The Stress Process: The Role Of Personality And Stressor Characteristics In Affective Reactions, And One's Choice Of Coping Style And Social Support Preference

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Degree Name

Doctor of Philosophy (Ph.D.)




The purpose of this study was to investigate the impact personality, situational, and personality x situation effects have on one's affective reactions, coping efforts, and social support preferences to a series of five hypothetical stressors. In this fashion, the concepts of "central stressors" and differential susceptability to stress were also examined. A total of 342 college students were pretested on a personality questionnaire which assessed five traits: need for achievement, need for harm avoidance, need for social recognition, need for autonomy, and superego strength. The first four traits were assessed by administering selected scales taken from the Personality Research Form (PRF). The fifth trait, superego strength, was assessed by Cattel's 16PF Factor G. Subjects' scores on each of the five scales were then tabulated and converted into z-scores. Those subjects who obtained a Z of one or more on one of the scales and a Z of zero or less on the remaining four were eligible for the experiment. A control group was also added, consisting of subjects who obtained Zs of zero or less on all five scales. Based on these criteria, 96 subjects took part in the experiment. All of the subjects completed the "stress" questionnaire, which asked subjects to imagine how they would react and cope, and the type of help they would want, if they were to encounter each of the five stressor situations. These five situations were: (1) academic or professional setback, (2) object loss, (3) loss of respect, (4) illness or injury, and (5) moral infraction. For each situation, there were 7 affective descriptions, 8 coping strategies, and 4 social support types. The 19 independent variables were all rated on a similar 7 point Likert-type scale. Situation was a within-subject repeated variable and personality a between-subject variable.Results yielded little support for the concept of central stressors and differential susceptibility to stress. Of the 19 analyses done on the original variables, significant personality x situation effects were found for only one of the eight coping strategies. Main effects for personality were found on the analyses done on three of the six affective reactions, and two of the eight coping strategies. Very strong main effects for situation were found on all the analyses, with the lone exceptions being two of the coping strategies. A factor analysis was then computed and five factors emerged which accounted for 58.4% of the explained variance. Factor scores were tabulated for each of these five factors, and analyses of variance were conducted using each of the factor scales as dependent variables. The results of these analyses tended to support the previous findings, in that situational effects were found for each factor, significant personality effects for two of the factors, and significant personality x situation effects for only one. (Abstract shortened with permission of author.)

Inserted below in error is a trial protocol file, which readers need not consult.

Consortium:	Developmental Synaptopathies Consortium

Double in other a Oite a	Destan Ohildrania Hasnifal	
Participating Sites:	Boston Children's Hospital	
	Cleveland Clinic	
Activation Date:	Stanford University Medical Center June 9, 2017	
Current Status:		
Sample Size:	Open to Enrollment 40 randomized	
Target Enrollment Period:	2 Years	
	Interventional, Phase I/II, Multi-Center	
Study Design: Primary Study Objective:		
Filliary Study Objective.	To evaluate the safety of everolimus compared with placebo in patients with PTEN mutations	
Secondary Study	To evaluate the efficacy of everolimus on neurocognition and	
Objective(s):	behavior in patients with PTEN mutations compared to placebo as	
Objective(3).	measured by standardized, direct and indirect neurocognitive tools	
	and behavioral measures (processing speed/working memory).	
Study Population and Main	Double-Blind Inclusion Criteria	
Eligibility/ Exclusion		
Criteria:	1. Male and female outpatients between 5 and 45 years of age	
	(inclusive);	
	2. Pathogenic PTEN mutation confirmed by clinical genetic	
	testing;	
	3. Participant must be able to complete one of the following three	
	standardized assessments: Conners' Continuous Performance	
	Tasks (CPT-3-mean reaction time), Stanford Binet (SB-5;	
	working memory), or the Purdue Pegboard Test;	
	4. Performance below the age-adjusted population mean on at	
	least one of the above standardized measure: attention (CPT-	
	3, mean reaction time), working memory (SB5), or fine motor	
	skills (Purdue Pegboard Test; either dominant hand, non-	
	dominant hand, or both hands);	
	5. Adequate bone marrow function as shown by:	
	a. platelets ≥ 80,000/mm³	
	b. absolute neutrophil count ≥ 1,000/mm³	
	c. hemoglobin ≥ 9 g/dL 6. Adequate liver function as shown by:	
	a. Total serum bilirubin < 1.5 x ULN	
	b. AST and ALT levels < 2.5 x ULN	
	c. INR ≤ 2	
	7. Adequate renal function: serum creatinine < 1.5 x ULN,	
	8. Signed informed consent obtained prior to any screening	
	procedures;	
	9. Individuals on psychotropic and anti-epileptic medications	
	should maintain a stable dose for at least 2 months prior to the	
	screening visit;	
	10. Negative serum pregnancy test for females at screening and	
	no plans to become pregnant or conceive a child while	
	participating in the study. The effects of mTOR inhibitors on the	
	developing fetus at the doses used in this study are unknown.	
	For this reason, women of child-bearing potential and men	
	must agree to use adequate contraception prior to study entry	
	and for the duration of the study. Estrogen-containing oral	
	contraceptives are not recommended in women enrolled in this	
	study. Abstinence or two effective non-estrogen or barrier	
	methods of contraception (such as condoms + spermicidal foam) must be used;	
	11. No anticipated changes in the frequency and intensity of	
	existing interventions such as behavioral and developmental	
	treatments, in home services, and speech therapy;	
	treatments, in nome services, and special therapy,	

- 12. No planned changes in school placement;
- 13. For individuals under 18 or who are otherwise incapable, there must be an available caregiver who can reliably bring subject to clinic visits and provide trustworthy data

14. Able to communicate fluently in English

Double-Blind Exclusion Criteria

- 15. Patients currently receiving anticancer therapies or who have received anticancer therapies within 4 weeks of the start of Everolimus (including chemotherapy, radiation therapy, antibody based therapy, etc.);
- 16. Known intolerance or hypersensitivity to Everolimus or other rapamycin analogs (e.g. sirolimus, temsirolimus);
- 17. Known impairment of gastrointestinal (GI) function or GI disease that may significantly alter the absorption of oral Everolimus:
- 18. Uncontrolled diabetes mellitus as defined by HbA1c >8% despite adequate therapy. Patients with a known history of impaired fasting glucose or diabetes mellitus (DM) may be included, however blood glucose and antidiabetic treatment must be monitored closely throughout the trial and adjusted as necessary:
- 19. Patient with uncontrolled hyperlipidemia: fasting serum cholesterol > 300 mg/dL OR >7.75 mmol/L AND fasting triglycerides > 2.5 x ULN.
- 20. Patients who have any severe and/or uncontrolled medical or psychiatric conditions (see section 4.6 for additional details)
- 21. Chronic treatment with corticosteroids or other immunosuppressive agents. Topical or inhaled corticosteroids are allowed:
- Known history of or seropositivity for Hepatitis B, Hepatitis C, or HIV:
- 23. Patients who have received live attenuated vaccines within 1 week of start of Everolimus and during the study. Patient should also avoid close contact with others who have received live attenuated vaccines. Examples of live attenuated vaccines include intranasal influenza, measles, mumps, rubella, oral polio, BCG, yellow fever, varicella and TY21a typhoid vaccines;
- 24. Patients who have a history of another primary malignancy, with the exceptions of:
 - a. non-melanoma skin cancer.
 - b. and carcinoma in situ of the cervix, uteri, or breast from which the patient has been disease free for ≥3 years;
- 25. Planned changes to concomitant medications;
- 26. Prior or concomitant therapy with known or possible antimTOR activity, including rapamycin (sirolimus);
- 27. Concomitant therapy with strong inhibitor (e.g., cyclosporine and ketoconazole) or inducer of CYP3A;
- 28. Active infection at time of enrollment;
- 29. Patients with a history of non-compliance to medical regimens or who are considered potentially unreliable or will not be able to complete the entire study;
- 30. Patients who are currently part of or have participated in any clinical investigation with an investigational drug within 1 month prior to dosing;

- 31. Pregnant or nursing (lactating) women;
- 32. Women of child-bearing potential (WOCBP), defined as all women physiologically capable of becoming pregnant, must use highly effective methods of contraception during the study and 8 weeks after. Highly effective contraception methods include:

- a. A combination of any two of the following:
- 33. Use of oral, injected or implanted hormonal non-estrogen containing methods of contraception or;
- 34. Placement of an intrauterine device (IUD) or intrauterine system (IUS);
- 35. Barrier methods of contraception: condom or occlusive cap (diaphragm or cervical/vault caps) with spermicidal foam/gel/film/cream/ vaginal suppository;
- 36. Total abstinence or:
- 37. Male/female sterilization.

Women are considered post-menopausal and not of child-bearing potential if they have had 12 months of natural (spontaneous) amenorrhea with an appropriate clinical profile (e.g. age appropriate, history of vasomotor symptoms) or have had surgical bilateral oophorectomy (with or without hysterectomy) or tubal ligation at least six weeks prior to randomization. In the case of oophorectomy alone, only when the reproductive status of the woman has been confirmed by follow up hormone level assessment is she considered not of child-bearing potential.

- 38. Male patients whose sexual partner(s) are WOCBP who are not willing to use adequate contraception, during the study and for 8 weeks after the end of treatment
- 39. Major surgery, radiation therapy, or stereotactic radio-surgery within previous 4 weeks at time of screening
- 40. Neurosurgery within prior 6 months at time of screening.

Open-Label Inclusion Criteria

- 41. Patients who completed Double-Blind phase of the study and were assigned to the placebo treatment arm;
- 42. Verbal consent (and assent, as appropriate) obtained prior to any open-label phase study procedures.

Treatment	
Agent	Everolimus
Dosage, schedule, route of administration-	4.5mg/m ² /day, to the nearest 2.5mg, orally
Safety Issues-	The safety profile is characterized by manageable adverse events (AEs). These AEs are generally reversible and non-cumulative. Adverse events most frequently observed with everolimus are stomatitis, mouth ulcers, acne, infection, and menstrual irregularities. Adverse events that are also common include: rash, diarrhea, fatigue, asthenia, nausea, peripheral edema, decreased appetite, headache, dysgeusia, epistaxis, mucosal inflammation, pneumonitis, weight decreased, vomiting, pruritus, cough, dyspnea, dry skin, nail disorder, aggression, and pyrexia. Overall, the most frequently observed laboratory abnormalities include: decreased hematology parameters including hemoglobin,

Psychology, Personality

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